George Galloway – the man who praised Saddam Hussein at a time when the Iraqi dictator was known to be murdering his fellow Iraqis – has always denied being either an antisemite or a racist and has on a number of occasions threatened to sue people for calling him either. Yet he has recently (and not so recently) shown his true colours by making statements that attack people not for what they have done or even what they have said, but rather for what they born.
The first occasion was when he walked out of a debate with an Israeli, at Christ Church College, Oxford, claiming falsely that he had been “misled.” Galloway had already spoken in the debate, but when his eloquent opponent, Eylon Aslan-Levy, started his response with the words “We wanted peace, we got war. We mustn’t make the same mistake again,” the ill-mannered Galloway interrupted him by asking rudely “are you an Israeli?” Now of course, if Galloway had genuinely thought the question to be relevant, he could have asked it before, at the time when the debate was being arranged. He chose not to do so.
Whether he merely assumed that the person speaking for Israel would not be an Israeli or knew otherwise and chose to ignore it, I cannot say. But as soon as the opposing speaker used the word “we”, the rather excitable Galloway became agitated and interrupted to ask his obnoxious question - a question that no right-thinking person would have thought relevant. The opposing speaker innocently and honestly replied: “I am. yes.” At this point, Galloway got up and said: “I don’t debate with Israelis. I’ve been misled.”
Now first of all, it was Galloway who misled the organizers of the debate, by not stating his terms and conditions up front. Secondly, Galloway then walked out, refusing to participate in the debate any further. And this was of course, rather conveniently, after he had made sure to have his own say before the ostentatious walk-out.
But what is interesting is that at no stage did Galloway ask his opponent if he was an Israeli by birth or by naturalization. That means that Galloway was equally unwilling to debate with Israelis whether they be born Israelis or became Israelis by choice. Now of course, even if they became an Israeli by choice it would be silly to refuse to debate with them, because a debate – by definition – involves arguing one’s case against an opponent. And Galloway knew that he was there for a debate, so he knew that he would be facing a man of differing opinion. The fact that he agreed to the debate at all, meant that he was ready to face off with a person who held a different view to his own. But the fact that he walked out when he knew that his opponent was Israeli, without so much as inquiring if that citizenship was acquired by birth or by choice, means that Galloway was showing prejudice against a fellow human being because of a fact of that other person’s birth. (It does not in fact matter whether Eylon Aslan-Levy was born an Israeli or became one. The fact that Galloway didn’t ask, is sufficient grounds to characterize Galloway as a racist).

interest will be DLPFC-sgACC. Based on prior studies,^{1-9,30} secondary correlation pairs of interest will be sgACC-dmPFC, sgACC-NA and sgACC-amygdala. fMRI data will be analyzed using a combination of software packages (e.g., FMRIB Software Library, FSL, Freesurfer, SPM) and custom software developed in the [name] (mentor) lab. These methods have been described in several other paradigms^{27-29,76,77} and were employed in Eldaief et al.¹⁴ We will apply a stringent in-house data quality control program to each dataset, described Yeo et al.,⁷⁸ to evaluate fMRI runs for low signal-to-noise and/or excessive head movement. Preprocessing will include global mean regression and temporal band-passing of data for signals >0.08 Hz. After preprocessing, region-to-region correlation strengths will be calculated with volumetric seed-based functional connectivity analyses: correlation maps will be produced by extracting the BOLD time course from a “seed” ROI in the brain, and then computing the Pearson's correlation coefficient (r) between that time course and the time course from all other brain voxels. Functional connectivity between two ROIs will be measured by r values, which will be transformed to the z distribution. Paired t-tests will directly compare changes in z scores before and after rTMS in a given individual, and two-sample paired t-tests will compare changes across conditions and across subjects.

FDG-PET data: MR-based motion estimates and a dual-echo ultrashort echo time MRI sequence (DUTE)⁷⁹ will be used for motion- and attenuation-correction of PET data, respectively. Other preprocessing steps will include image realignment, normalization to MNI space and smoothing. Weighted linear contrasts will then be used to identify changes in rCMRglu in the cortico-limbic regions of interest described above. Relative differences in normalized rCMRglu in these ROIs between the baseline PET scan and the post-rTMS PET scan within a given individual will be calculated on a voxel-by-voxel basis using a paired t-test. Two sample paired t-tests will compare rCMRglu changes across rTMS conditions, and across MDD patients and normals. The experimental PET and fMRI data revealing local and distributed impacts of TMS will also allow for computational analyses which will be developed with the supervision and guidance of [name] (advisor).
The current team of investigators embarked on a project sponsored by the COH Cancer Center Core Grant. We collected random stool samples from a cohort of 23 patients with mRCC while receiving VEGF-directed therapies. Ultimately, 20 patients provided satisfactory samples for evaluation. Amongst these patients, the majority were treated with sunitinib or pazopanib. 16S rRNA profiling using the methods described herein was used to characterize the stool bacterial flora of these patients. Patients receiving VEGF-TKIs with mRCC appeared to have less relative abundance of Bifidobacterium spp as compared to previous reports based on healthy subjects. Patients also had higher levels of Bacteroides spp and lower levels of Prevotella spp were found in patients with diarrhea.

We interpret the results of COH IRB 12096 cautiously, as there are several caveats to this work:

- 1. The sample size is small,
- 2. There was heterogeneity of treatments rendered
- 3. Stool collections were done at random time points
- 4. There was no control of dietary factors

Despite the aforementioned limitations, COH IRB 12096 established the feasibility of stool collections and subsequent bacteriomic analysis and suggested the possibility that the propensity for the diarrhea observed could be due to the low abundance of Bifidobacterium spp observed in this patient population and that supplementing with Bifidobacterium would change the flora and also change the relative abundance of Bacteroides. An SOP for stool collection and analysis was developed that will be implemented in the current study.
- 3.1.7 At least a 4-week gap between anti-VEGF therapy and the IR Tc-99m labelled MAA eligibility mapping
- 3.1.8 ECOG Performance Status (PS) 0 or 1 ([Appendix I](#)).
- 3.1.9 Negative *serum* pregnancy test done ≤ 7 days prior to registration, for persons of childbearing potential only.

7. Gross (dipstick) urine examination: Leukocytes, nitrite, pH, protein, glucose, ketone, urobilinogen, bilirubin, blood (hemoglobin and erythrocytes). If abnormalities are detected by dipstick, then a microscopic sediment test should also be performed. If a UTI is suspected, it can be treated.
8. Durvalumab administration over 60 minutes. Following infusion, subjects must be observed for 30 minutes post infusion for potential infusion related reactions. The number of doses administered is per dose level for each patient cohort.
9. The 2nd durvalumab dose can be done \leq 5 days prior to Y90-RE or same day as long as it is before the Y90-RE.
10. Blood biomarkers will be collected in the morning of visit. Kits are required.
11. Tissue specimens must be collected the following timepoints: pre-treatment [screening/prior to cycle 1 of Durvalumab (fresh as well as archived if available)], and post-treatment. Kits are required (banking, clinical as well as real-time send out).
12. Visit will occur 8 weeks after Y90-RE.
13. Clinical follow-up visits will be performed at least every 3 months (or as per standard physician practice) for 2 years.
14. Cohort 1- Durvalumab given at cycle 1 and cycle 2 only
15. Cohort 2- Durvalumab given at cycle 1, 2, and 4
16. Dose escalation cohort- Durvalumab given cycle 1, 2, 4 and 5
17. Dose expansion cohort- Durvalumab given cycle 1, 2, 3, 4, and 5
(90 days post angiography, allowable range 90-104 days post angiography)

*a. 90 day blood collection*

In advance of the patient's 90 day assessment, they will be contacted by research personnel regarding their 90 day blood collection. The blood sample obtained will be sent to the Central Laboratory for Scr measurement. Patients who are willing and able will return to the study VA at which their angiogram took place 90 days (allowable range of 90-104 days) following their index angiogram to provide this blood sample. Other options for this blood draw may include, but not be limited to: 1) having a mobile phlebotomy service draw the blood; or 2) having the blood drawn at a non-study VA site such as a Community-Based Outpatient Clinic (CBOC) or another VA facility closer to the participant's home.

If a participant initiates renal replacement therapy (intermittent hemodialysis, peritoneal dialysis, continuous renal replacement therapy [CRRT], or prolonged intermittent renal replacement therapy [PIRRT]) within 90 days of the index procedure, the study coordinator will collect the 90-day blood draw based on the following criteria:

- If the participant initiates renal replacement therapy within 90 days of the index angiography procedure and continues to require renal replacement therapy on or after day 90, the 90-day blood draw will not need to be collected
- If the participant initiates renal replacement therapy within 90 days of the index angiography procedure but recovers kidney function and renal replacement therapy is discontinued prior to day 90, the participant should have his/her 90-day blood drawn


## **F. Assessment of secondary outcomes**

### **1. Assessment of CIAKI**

But could this have been a one-off? Well not if Galloway’s most recent outburst is anything to go by. In a recent speech he said with customary arrogance and malice: “We have declared Bradford an Israel-free zone. We don’t want any Israeli goods. We don’t want any Israeli services. ” Now if he had left it at that, – referring to “Israel” rather than “Israelis” and “goods” and “services” rather than people – he might just have got away with it. But Galloway – ever the bully – went on to say: “We don’t want any Israeli academics coming to the University or the college. We don’t even want any Israeli tourists.” By referring to people who possessed Israeli citizenship – again without specific reference to whether their citizenship was by birth or by choice (as adults) – he was showing prejudice towards people because of what they were born. And this is classic racism.